/*definition of four fields which are present in sockaddr_in  structure*/
            serv_addr.sin_family = AF_INET;          /*this information we specify that it belongs to tcp or udp*/
            serv_addr.sin_port = htons(port_no);     /*htons is used because we may need to change it to network byte order which is always big endian*/
            serv_addr.sin_addr.s_addr = INADDR_ANY;  /*this means that server will serve to the specific port which is mentioned regardless of what its ip address is*/
    /*binding the socket address with the socket field descriptor which we have already created*/
             if(bind(sockfd, (struct sockaddr *) &serv_addr,sizeof(serv_addr)) <0)
             {
                     error("Error in binding");
             }
               
              /* added newly */
         
             while(1)
             {
                listen(sockfd,5);
             newsockfd = accept(sockfd, (struct sockaddr *) &client_addr,&client_len); /*this will actually receive the client address and the length of it*/
             printf("The client ip address is:"); 
                printf("%s\n", inet_ntoa(client_addr.sin_addr));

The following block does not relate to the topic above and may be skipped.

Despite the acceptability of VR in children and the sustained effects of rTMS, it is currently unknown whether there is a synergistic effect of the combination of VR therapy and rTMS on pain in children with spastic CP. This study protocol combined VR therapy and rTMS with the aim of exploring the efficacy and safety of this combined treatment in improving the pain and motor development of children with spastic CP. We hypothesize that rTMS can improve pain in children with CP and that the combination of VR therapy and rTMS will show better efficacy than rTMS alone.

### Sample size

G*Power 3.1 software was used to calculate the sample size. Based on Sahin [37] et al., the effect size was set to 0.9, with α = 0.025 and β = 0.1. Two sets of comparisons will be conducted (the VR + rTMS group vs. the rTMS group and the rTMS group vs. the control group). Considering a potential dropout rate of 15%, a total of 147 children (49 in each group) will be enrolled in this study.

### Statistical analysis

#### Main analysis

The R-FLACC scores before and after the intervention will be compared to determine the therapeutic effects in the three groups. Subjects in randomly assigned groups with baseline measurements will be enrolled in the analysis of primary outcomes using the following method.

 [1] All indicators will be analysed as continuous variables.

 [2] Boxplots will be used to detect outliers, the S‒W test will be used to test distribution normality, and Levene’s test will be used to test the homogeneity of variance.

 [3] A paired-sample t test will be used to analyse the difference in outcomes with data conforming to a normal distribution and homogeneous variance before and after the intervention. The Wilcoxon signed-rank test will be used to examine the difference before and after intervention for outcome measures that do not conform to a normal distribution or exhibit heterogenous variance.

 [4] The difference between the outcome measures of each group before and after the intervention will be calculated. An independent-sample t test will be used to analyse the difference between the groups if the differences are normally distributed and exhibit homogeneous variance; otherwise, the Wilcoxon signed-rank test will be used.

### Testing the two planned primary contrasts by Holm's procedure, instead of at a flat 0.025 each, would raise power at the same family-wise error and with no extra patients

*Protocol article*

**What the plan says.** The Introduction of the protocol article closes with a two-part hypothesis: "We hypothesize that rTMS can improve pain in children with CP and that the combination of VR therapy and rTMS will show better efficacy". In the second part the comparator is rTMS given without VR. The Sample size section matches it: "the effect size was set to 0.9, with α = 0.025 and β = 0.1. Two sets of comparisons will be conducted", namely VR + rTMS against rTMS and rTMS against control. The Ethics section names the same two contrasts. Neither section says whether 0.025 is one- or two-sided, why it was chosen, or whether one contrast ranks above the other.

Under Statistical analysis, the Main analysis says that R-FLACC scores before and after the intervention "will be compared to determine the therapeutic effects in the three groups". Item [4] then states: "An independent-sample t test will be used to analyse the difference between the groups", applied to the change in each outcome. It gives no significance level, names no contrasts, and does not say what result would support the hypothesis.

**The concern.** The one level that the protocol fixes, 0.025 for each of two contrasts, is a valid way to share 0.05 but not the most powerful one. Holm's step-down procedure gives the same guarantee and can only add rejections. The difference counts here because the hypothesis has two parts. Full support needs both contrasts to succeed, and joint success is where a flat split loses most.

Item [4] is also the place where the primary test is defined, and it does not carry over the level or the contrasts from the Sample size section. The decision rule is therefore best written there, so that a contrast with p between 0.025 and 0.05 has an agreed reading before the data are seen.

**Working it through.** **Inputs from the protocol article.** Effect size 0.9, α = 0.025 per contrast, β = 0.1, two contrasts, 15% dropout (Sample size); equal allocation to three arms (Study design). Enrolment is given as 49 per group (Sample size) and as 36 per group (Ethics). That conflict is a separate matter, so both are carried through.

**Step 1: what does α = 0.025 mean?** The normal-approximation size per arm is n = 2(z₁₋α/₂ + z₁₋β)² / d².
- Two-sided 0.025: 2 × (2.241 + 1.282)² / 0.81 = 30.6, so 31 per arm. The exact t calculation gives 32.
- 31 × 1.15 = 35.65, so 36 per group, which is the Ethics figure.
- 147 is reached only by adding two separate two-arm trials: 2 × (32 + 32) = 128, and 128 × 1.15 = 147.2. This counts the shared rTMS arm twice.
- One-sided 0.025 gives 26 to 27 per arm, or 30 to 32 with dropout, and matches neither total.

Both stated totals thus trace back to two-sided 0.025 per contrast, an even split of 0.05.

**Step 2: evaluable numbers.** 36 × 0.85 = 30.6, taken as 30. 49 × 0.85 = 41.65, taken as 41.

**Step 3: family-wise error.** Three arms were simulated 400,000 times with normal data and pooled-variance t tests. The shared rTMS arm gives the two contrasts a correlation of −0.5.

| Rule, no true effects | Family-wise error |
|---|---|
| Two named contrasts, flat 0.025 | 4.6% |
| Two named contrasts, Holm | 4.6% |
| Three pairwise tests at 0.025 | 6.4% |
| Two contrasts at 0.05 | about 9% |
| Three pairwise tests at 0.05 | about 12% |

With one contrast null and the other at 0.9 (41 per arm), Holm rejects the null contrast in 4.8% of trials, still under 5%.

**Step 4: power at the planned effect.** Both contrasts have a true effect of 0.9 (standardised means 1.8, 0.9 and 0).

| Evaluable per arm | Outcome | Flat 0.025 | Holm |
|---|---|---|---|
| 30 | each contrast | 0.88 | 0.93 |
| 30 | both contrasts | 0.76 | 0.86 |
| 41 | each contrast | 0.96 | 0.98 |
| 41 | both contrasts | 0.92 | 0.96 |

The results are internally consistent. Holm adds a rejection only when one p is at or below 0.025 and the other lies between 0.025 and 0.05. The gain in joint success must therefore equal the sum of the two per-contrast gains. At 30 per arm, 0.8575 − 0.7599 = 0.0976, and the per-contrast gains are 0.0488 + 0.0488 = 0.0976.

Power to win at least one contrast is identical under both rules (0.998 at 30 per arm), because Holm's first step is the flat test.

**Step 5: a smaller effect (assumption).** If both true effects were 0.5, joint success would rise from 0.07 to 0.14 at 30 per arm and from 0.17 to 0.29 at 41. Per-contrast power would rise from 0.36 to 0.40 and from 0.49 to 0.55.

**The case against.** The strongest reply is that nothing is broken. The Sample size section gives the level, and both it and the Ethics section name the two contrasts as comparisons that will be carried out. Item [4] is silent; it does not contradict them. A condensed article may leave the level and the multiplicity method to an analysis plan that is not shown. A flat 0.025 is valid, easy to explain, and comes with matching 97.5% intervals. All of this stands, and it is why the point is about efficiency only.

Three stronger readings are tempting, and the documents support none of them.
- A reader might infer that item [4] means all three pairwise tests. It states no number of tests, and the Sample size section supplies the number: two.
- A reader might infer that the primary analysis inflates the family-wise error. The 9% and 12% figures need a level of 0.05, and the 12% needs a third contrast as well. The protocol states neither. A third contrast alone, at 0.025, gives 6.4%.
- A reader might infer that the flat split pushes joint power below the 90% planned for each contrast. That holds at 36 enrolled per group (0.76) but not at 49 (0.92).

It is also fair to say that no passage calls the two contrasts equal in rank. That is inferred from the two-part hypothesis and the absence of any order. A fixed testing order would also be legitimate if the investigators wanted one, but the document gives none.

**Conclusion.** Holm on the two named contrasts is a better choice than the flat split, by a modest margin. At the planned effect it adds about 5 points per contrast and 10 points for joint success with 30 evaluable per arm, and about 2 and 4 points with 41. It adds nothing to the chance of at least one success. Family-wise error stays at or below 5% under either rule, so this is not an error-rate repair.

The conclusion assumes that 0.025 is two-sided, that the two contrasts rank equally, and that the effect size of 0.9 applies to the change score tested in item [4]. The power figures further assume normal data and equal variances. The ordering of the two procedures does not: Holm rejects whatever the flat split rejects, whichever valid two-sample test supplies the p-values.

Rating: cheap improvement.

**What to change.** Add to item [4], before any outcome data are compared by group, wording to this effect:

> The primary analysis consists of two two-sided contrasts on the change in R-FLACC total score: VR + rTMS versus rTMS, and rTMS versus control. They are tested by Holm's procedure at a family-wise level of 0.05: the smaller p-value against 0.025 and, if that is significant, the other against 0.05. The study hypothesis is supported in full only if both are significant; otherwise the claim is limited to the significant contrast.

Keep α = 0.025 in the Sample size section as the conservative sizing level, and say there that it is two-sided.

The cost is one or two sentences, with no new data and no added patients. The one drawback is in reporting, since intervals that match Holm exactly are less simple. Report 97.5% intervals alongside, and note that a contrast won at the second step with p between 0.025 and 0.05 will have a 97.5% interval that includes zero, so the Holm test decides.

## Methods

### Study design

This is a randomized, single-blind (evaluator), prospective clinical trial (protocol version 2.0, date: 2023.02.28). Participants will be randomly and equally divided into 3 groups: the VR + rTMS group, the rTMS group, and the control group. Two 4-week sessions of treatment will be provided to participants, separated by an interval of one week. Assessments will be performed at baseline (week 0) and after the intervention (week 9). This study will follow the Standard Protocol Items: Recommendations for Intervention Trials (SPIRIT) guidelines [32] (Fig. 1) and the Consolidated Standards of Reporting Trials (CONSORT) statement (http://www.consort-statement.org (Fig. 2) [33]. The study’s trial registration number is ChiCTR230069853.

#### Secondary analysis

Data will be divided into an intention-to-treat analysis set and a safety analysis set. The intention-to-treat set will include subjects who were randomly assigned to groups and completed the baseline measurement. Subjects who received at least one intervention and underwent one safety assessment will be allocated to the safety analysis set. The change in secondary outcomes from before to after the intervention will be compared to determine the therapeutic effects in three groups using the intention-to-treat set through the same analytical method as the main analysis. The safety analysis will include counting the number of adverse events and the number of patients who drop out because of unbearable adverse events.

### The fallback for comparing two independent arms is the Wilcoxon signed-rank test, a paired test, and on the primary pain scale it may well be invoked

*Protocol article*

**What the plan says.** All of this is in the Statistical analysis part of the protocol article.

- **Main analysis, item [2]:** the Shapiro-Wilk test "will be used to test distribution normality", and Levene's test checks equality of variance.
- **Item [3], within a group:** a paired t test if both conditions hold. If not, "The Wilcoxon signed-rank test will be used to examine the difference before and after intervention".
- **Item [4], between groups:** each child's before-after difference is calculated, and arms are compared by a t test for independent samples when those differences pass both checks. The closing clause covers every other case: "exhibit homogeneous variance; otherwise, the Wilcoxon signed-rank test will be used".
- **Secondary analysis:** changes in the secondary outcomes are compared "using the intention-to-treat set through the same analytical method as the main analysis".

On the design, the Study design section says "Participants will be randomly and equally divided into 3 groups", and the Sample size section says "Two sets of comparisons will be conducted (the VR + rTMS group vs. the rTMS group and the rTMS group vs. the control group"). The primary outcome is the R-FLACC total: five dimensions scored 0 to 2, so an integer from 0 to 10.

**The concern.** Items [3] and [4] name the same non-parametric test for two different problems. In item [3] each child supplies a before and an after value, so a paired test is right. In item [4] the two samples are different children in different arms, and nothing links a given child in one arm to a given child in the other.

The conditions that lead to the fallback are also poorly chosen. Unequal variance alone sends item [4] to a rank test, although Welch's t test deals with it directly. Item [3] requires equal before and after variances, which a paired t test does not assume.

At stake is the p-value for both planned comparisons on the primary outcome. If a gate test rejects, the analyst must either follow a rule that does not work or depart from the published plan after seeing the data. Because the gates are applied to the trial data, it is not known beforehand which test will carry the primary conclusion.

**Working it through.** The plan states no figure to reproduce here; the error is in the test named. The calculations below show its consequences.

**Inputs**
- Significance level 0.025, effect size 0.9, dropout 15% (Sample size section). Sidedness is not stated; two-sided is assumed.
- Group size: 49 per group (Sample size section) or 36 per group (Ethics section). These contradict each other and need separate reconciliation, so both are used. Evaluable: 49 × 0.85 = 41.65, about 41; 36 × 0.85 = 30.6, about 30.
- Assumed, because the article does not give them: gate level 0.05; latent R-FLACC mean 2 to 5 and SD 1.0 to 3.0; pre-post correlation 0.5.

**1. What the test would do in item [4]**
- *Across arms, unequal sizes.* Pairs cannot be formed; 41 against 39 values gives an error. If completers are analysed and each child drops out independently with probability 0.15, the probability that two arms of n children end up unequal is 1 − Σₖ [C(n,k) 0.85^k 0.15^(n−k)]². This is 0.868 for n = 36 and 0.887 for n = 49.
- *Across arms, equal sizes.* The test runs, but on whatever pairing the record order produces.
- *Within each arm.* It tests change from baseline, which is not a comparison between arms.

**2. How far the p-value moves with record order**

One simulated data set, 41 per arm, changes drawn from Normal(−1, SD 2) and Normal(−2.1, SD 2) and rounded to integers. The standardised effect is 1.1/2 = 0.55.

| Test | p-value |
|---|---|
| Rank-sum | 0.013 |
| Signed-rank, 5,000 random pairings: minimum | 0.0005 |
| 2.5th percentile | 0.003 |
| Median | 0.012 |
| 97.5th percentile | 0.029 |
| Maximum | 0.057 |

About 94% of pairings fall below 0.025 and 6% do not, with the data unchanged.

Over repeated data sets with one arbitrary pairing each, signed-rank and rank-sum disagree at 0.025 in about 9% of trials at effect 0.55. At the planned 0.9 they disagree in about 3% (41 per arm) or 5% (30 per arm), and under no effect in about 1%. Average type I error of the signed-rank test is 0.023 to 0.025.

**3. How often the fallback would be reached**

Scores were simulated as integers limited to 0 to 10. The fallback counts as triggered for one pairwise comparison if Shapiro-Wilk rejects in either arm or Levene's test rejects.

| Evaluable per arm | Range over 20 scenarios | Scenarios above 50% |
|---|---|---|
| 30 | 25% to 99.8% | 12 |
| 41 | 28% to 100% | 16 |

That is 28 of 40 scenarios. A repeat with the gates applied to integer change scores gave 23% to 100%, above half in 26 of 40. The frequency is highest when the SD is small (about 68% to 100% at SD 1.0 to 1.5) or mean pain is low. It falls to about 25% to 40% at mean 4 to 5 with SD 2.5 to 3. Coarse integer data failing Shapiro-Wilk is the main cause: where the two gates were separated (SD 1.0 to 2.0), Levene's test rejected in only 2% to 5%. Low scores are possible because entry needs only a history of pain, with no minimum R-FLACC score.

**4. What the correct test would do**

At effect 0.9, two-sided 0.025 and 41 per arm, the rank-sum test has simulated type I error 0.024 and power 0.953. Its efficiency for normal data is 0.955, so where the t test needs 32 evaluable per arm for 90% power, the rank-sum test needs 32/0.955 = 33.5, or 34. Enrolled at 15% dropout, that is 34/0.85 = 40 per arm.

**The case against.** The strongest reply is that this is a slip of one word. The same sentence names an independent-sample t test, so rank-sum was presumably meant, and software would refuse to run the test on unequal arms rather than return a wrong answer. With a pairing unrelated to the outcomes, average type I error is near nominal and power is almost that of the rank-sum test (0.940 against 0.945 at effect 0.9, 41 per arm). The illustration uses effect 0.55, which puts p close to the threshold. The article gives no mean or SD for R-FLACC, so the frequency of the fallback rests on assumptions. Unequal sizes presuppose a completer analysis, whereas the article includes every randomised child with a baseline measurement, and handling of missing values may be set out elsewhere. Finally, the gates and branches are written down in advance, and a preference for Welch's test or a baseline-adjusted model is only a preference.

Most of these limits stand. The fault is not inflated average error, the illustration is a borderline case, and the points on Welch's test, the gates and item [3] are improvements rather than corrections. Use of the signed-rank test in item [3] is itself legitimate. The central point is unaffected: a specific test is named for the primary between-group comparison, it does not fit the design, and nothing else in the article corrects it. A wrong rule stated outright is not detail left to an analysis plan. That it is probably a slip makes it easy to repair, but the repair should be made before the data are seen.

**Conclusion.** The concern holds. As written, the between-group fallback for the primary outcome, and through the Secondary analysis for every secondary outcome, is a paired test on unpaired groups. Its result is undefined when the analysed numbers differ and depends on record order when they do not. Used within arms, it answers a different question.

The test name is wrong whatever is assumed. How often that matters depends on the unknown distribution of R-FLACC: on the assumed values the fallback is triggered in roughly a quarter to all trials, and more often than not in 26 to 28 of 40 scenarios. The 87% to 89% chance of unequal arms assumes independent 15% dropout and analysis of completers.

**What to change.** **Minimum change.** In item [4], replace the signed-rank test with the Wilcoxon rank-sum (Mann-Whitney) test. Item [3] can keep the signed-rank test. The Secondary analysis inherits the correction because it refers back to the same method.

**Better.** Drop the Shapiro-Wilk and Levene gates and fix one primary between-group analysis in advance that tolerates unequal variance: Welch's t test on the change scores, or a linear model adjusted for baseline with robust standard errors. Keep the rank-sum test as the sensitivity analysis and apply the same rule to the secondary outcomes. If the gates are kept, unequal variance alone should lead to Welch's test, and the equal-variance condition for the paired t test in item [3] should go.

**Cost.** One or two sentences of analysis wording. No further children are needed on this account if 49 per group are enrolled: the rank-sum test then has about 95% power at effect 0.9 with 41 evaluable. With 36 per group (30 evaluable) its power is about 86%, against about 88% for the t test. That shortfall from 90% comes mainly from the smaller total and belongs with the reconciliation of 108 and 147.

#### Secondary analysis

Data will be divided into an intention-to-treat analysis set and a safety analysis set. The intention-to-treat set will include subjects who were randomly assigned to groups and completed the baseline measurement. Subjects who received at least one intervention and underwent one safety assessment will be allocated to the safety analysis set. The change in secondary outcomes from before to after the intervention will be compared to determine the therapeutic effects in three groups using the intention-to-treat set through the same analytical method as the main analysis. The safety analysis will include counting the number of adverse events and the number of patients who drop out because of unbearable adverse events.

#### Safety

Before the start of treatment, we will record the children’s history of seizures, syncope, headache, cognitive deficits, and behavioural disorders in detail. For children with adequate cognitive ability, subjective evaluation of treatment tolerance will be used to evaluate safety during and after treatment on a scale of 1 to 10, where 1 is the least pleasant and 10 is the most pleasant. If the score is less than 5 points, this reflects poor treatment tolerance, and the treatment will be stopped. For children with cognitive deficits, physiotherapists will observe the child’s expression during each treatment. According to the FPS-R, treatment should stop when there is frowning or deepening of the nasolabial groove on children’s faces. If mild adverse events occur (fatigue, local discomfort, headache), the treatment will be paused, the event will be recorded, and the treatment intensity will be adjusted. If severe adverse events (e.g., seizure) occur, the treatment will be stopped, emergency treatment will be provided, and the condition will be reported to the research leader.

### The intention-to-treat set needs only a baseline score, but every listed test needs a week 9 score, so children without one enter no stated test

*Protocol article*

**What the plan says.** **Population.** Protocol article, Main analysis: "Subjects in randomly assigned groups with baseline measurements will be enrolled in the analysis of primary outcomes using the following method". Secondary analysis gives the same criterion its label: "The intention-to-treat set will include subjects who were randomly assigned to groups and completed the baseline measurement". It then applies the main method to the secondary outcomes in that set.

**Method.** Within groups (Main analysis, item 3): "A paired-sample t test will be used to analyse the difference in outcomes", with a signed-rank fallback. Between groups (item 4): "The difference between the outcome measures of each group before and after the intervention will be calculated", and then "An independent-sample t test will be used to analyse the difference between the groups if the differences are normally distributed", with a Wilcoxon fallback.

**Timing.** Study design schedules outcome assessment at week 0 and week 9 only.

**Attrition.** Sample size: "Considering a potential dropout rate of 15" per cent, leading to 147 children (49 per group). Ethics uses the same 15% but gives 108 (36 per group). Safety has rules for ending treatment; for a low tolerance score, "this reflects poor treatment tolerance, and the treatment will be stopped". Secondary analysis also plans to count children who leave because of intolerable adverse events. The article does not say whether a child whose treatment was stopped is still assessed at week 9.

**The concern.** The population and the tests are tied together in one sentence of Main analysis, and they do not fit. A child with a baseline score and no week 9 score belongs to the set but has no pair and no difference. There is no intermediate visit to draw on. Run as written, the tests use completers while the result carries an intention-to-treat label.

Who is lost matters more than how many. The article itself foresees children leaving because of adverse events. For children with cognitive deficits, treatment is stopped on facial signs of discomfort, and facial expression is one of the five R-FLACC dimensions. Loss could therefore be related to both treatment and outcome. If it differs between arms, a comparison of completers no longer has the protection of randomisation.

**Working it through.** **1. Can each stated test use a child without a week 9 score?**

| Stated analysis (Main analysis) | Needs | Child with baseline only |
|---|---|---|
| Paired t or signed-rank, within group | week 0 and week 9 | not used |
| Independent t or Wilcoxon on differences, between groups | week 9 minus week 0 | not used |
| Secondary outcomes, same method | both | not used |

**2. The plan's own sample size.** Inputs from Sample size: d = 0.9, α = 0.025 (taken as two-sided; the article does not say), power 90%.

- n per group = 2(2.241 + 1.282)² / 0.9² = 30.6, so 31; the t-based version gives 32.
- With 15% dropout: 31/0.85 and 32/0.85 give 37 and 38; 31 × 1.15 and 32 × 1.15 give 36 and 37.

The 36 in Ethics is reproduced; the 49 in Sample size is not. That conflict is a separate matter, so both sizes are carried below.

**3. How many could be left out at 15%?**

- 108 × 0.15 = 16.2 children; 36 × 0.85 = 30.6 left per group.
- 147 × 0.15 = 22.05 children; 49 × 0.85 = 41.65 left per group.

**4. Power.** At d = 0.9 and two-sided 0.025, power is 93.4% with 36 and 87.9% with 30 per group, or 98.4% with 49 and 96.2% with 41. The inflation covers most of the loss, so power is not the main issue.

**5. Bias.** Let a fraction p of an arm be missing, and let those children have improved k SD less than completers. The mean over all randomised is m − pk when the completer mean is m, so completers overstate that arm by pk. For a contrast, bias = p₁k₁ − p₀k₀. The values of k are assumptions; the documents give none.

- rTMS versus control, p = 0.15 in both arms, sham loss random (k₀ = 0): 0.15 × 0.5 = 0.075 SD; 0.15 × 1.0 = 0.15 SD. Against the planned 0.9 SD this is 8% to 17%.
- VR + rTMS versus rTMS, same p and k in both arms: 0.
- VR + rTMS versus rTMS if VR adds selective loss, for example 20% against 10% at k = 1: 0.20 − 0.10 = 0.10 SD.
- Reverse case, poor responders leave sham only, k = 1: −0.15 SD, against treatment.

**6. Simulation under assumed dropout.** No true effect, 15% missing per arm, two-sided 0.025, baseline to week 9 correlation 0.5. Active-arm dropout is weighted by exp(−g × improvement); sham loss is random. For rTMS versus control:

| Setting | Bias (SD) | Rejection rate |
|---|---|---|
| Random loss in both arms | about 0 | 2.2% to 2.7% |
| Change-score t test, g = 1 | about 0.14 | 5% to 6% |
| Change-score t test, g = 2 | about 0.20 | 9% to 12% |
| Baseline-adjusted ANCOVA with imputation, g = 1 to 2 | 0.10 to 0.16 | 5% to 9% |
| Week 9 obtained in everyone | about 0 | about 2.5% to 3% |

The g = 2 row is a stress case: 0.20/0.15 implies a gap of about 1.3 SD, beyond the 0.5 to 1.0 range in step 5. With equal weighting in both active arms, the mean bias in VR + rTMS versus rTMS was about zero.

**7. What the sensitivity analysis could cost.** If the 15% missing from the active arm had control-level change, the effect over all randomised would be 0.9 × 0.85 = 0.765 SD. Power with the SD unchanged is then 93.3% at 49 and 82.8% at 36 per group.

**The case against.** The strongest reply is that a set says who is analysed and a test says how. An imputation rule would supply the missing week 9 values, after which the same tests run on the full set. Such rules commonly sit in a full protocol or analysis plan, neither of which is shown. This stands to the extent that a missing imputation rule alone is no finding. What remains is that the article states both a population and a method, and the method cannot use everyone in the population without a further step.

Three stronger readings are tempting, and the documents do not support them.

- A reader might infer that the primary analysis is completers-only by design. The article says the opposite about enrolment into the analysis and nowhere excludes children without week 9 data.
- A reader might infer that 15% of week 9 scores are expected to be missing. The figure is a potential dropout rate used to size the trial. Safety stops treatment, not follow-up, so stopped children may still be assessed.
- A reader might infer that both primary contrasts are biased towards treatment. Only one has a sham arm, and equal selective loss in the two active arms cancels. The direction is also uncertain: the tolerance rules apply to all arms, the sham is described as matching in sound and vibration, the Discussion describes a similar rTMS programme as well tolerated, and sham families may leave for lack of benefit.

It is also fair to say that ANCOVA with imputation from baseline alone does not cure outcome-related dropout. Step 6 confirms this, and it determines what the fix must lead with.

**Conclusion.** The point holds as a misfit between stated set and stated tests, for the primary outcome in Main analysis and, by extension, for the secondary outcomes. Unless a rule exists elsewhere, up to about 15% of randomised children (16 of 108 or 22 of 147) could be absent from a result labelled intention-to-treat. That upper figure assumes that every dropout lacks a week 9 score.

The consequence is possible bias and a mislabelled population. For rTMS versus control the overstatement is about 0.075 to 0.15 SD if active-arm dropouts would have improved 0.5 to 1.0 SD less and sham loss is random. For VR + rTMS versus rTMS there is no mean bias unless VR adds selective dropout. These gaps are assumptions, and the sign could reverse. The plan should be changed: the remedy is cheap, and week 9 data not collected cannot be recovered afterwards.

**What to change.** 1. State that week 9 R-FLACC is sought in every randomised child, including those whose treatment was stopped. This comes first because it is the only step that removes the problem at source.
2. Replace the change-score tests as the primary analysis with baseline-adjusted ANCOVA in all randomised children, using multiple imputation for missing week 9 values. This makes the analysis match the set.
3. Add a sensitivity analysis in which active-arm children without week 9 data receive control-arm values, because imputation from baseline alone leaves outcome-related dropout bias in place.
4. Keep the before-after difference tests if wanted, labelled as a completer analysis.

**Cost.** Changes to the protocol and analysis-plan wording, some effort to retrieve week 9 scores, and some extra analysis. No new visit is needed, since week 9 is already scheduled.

PID=fork();
             if(!PID)
             { 
             printf("Forking the new child");        
              for(;;)
              {
             bzero(buffer,256);   
               fflush(buffer);
              n = read(newsockfd,buffer,255);
              if (n < 0)
              error("ERROR reading from socket");
              printf("Here is the message: %s\n",buffer);
              n = write(newsockfd,"I got your message\n",18);
              if (n < 0) error("ERROR writing to socket");
               bzero(buffer,256);
              }
             }
            }
    }       
    
    Client Program:
    
    #include<stdio.h>
    #include<sys/types.h>
    #include<sys/socket.h>
    #include<netinet/in.h>
    #include<string.h>
    #include<stddef.h>
    void error(char *msg)
    {
      perror(msg);
      exit(1);
    }
    
    
    void main()
    {
            int sockfd, port_no, n,option;
            char ip_adr[15]="10.121.9.240";
            struct sockaddr_in serv_addr;
            char buffer[255];
            printf("Enter the portno"); 
            scanf("%d",&port_no); 
            sockfd = socket(AF_INET, SOCK_STREAM, 0); 
             if(sockfd<0)
            {
                    error("Error in opening of socket");
            }
          /*  gets(ip_adr);*/
            serv_addr.sin_addr.s_addr =inet_addr(ip_adr);           /* the obtained ip address which is a dotted string is converted to unsigned long.*/